Tom De Haven, . . Holt/Metropolitan, $25 (320pp) ISBN 978-0-8050-5741-6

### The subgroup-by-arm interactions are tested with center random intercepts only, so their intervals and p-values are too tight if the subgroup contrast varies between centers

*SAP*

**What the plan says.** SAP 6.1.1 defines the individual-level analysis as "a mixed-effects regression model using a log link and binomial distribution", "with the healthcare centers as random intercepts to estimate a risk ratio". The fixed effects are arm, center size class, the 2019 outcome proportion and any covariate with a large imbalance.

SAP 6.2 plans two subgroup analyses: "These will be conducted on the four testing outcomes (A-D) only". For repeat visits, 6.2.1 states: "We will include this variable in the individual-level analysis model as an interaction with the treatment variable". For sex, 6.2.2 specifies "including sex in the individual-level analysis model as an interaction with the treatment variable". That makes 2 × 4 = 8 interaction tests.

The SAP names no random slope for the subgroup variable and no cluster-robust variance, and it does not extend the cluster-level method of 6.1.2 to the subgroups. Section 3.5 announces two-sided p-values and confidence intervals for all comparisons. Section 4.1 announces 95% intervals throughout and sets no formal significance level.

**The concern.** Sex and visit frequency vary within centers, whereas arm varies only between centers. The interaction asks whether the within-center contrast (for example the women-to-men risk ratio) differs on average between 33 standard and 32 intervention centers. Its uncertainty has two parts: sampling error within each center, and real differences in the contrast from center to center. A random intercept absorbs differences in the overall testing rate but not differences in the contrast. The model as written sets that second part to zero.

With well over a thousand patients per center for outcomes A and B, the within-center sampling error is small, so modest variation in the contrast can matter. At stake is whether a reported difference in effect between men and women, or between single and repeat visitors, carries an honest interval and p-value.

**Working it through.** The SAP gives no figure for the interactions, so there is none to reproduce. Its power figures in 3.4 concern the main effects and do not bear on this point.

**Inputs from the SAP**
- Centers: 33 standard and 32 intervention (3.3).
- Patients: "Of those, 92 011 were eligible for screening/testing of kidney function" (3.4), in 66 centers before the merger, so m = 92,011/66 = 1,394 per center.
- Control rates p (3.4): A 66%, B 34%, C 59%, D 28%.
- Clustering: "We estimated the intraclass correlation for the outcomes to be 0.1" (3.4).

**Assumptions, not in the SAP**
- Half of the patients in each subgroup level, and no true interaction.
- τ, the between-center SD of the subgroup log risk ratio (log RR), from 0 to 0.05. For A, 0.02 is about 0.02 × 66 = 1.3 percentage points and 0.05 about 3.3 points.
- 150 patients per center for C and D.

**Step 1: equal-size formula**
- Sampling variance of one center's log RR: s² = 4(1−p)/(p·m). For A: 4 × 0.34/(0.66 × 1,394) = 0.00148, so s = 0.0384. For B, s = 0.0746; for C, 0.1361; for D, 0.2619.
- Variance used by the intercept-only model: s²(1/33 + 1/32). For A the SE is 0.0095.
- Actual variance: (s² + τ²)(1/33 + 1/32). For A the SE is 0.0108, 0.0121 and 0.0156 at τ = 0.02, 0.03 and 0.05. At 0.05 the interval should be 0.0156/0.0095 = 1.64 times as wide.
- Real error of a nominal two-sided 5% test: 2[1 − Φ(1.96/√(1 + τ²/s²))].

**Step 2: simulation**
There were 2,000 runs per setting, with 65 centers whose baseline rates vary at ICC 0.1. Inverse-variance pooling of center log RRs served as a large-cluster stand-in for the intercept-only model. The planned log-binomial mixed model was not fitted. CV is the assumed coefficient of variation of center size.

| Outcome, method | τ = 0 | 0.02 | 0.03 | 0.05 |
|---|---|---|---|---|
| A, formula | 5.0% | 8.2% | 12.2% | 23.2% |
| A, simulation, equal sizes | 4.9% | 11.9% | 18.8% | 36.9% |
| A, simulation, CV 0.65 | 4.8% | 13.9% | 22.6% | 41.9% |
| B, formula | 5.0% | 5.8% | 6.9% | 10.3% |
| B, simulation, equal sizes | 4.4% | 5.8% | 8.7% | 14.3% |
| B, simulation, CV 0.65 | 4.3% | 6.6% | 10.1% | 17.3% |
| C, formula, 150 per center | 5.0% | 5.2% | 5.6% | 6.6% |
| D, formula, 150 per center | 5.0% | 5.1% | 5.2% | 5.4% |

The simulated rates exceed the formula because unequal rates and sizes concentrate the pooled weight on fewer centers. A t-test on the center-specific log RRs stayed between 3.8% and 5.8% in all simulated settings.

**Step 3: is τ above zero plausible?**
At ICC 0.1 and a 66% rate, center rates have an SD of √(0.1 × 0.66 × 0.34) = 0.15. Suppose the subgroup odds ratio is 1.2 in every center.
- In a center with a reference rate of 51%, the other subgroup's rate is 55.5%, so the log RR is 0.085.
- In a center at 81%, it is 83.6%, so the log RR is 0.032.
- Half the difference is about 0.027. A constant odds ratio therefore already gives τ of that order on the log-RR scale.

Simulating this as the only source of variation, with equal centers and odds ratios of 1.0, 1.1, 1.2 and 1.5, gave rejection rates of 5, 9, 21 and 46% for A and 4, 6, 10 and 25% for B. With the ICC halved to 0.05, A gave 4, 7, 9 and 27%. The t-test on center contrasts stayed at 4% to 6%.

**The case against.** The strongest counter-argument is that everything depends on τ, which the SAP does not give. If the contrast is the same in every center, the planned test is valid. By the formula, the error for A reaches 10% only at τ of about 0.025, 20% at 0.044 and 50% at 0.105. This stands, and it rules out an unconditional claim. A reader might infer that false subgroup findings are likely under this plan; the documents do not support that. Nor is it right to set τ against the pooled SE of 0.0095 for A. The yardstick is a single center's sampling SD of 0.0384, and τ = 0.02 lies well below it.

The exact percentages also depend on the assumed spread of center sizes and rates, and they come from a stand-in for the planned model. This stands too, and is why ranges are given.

The ageless Derby Dugan, comic-strip kid, is back, complete with magic yellow wallet and Fuzzy the talking dog, in this entertaining sequel to Derby Dugan's Depression Funnies. Dugan, passed from artist to artist like a cursed heirloom, has met a hard road in the 1960s, as the hobo adventures that carried him through the Depression and the war years aren't playing to the Kennedy-era nuclear family. Candy Biggs, his current artist (who only received Dugan after being stabbed in the chest with a pencil by his previous creator), drinks his way through Dugan's decline, watching his beloved comic strip vanish from one newspaper after another. Candy's only solace is teaching the Way of the Comic Artist to Roy Looby, a weird, talented neighborhood boy, and his kid brother Nick. In Roy's hand, Dugan morphs into the Imp Eugene, a randy roustabout who epitomizes the late-'60s independent comix craze, smoking dope and gallivanting with chicken-headed busty women. Roy moves to San Francisco and becomes an artist icon, bolstering his fame by disappearing for weeks at a time to produce Eugene's new adventures. Nick, ever the suffering Salieri to Roy's Mozart, is left behind in New Jersey with Roy's abandoned wife and young son. Finally, Nick, who narrates most of the novel, sets off in pursuit of his brother, trying to lay his own claim to Eugene's psychedelic world. This is a nostalgic romp through the funny-book business, as well as a compelling look at the people who struggle to make art out of four-color panels. (Oct.)